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About E. F. Schumacher

Ernst Friedrich Schumacher was born in Germany in 1911. A Rhodes scholar at Oxford in the 1930's, he fled back to England before the Second World War to avoid living under Nazism. Although he was interned as an enemy alien during the War, his extraordinary abilities were recognised, and he was able to help the British government with its economic and financial mobilisation.

After the War, Schumacher worked as an economic advisor to the British Control Commission charged with rebuilding the German economy. From 1950 to 1970 he was Chief Economic Advisor to the British Coal Board, one of the world's largest organisations, with 800,000 employees. His farsighted planning (he predicted the rise of OPEC and the problems of nuclear power) aided Britain in its economic recovery.

In 1955 Schumacher traveled to Burma as an economic consultant. While there, he developed the principles of what he called "Buddhist economics", based on the belief that good work was essential for proper human development and that "production from local resources for local needs is the most rational way of economic life." He also gained insights that led him to become a pioneer of what is now called appropriate technology: earth- and user-friendly technology matched to the scale of community life.

Schumacher subsequently became a featured writer - along with Leopold Kohr, John Papworth, Danilo Dolci, Paul Goodman, John Seymour, and Satish Kumar - in the British Journal Resurgence. His best-selling book, Small Is Beautiful (1973), was republished by Hartley & Marks in 1999. His two other books are Good Work and A Guide for the Perplexed.

E.F. Schumacher's last lecture in 1977
A tribute to E.F Schumacher by Leopold Kohr

E.F Schumacher's last lecture in 1977

You can download a report of E.F. Schumacher's very last public expression of his philosophy given at the MRA industrial conference in Caux in 1977 and printed by the New World News.

Caring, for real by E.F Schumacher

Tribute to E. F. Schumacher by Leopold Kohr

If the Nobel Prize selection committee had wished to give the prize in economics to an innovator, they would not have alternated between the repairmen of the left and the repairmen of the right side of the ship of state caught in the increasing pull of Niagara River a mile above the Falls; they would have selected Dr E. F. Schumacher, whose death on 6 September 1977 of a heart attack in Switzerland tore him away at the very time his ideas were close to a breakthrough. He was one of the few economists who had really something new to offer. Instead of concentrating on mending the sides of the overgrown hull of the ship, he suggested: get out of it. Save yourself in a fleet of small lifeboats.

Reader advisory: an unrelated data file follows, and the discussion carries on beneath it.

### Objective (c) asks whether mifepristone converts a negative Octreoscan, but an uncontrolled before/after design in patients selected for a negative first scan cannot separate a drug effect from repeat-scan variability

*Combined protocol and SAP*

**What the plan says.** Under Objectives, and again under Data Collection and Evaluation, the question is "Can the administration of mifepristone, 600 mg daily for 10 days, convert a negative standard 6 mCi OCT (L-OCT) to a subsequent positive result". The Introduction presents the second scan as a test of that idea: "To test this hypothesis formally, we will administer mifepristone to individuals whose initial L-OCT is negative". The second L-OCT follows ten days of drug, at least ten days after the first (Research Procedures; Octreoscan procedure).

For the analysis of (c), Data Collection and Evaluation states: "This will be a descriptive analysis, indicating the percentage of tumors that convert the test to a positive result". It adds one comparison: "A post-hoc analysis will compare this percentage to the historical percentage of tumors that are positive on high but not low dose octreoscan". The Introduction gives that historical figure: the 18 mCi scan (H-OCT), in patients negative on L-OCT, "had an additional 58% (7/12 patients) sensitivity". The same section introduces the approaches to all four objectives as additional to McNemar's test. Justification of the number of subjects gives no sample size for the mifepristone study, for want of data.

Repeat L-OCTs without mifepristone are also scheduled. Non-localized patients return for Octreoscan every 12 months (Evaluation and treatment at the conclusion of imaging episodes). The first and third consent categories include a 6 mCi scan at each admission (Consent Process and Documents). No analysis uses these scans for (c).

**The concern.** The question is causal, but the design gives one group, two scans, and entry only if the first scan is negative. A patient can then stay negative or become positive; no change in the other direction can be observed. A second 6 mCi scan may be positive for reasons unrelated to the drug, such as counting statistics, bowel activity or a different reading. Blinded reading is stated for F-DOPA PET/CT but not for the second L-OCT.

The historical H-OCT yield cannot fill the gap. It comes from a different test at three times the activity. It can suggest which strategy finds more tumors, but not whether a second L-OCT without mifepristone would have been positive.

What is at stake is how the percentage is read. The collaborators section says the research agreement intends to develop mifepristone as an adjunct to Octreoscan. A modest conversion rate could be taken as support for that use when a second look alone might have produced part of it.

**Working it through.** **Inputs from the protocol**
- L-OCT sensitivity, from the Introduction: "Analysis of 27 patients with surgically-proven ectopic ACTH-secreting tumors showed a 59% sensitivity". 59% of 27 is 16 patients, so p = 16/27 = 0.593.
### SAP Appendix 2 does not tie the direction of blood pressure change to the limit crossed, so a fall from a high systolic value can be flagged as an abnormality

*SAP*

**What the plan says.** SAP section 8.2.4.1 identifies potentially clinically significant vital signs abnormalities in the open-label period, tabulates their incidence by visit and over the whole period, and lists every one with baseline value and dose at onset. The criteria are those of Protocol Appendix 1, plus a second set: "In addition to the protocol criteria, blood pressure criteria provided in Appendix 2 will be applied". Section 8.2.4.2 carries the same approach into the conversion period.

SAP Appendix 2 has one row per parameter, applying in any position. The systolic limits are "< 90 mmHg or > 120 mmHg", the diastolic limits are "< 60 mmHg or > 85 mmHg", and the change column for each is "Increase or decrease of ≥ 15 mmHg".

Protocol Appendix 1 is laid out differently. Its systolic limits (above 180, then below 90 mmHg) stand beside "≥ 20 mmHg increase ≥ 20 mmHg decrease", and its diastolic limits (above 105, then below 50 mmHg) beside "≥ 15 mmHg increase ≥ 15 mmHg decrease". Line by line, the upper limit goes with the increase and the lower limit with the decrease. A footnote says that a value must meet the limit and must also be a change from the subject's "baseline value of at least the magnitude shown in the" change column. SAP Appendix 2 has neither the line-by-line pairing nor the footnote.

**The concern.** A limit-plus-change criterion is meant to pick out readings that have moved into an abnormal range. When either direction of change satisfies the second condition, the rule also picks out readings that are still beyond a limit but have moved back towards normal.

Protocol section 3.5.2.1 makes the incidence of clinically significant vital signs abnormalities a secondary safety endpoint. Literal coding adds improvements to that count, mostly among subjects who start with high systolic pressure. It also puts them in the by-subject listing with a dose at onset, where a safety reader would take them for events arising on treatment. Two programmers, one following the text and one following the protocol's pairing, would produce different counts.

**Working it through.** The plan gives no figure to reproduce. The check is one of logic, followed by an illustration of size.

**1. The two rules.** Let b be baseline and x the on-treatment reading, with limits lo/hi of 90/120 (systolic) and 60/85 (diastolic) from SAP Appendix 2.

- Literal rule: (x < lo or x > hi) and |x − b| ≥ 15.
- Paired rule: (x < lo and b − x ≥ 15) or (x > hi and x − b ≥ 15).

A former protégé of Maynard Keynes, who brought the young German student during the last war from internment on an isolated English farm to the fermenting halls of Oxford University, Schumacher first captured the famous economist's attention through a paper, Multilateral Clearing, which he had written between tending the fields. When it was published in the spring of 1943 in Economica, it caused some embarrassment to Keynes who, instead of arranging for its separate publication, had used the essay almost verbatim in his famous Plan for an International Clearing Union which the British Government issued as a White Paper a few weeks later.

In his swift rise, Schumacher became chief editorial writer on economics for The Times, a Kissinger-like achievement for a native German so early in postwar England. In this capacity he was, among other things, in due course charged with the somewhat uncomfortable task of preparing, many years before the event, the obituary of Maynard Keynes, of whose theories he had by then become increasingly critical. He subsequently served as adviser to the India Planning Commission, as well as to the governments of Zambia and Burma - an experience which led to his fascinating essay on Buddhist Economics. The final twenty years before his retirement, he held the position of Chief Economist to the British Coal Board, and later Chief Statistician. I presume it was his attempt to penetrate the inextricable complexities confronting the overblown political and economic giant organizations of our time that gave him the first idea for writing Small is Beautiful which, among many other things, revealed him as the only person who had accurately and consistently predicted for fifteen years the approach of the world's current fuel crisis.

Schumacher's basic development theories can be summed up in two catch-phrases: Intermediate Size, and Intermediate Technology.

About the first, he wrote: